Wednesday, December 2, 2020

Irish and Chinese Railway Workers, "Meat vs. Rice"?

This 1860s illustration is entitled, "The Great Fear of the Period." Given that Civil War and Reconstruction dominated the decade, it seems strange anyone then could think of immigration as a major concern. Yet, fear that the country was being consumed by foreigners, namely by the Irish and the Chinese, was particularly strong in states like California and Utah.  In this cartoon, the two chief rivals of mid-19th century foreign labor, the Irish “Paddy” and the Chinese “coolie,” stand astride a sketched landscape of America as they compete to swallow Uncle Sam whole. Not only does the Chinaman consume most of Uncle Sam, but he also eats the Irishman, his jacket bursting at the seams as he wears Paddy’s hat. Both immigrant groups were criticized for underbidding native-born labor and for their willingness to work under what Americans considered sub-human conditions. By the 1860s, the Irish had done most of the work on the railroad in the eastern part of the country. Many then sought to work on the western portion of the Transcontinental Railroad. “The Last Spike” ceremony outside of Provo, Utah, marked the completion of the line on May 10, 1869. 

From this iconic photograph of "The Last Spike" event, we might assume that the Chinese were not invited. There is not a Chinese face to be seen. 

In 1881, painter Thomas Hill offered a retrospective and romanticized interpretation of the same occasion. He depicted railroad baron Leland Stanford driving that final spike. At least a couple of Chinese workers can be seen in the foreground (holding shovels). Stanford, who became governor of California in 1862 spoke out against the Chinese as an inferior race whose presence would have a “deleterious influence” on American society, but this did not deter him from importing thousands of Chinese men as cheap labor. The good governor would go on to found Stanford University with a generous endowment no doubt deriving from his railroad fortune.
Thomas Hill painted this romanticized version of the "Golden Spike" event eleven years after it took place. Railway magnate Leland Stanford ceremonially drives the last spike. Just behind his kneeling helper on the left, one can see Chinese workers bearing shovels and wearing blue shirts.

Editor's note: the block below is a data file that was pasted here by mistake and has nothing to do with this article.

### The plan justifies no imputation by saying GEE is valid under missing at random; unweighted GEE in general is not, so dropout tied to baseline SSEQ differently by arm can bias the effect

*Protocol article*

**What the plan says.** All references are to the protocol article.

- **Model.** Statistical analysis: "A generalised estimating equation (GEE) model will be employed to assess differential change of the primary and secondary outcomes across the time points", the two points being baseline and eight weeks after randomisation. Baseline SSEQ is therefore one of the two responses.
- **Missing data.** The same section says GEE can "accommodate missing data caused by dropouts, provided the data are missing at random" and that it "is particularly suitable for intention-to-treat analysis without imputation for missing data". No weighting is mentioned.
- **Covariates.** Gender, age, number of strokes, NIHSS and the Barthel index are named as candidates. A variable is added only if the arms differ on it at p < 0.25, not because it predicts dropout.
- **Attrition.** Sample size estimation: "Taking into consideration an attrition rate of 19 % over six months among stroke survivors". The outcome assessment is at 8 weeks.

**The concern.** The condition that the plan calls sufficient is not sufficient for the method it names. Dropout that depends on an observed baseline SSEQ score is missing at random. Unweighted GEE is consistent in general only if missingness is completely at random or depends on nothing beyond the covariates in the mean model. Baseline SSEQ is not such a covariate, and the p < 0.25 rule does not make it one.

Ironically, 1881 marks the year that Congress passed the Chinese Exclusion Act, which forbade the immigration of Chinese workers to the U.S. Both native American and Irish-born laborers supported the ban. In fact, Irish-born union organizer Dennis Kearny agitated against all immigration from Asia. The Irish had grievances in common with the Chinese—both were sorely exploited—but the Irish saw the Chinese only as competitors. As for Americans in general, they feared and distrusted the “Chinese coolie,” believing that Asian labor would lower living standards for native-born workers. 

This belief was suggested by the title of union leader Samuel Gompers’s book, “Meat vs. Rice?” Gompers was himself an immigrant (from England) and a champion of the working man, but he opposed Chinese immigration. As has so often been the case with America, just as one wave of immigrants starts to find its feet, a newer, hungrier wave follows. The newest arrivals are willing to work for less and under harsher conditions. This, of course, discomfits those who came before them. In 1892, the Scots writer, Robert Louis Stevenson, traveled America's Far West by rail and commented on such anti-immigrant feeling, “Awhile ago it was the Irish, now it is the Chinese that must go.”  

Of course, Chinese workers were already barred from entry. Not until after World War II, when the exclusion law was lifted, did immigration from China become numerically significant. In 2018, China displaced Mexico as the top country of origin for new immigrants to the U.S. In the wake of the declining relationship between China and the U.S. during the Trump years, we can only guess how immigration from China will fare under the Biden administration.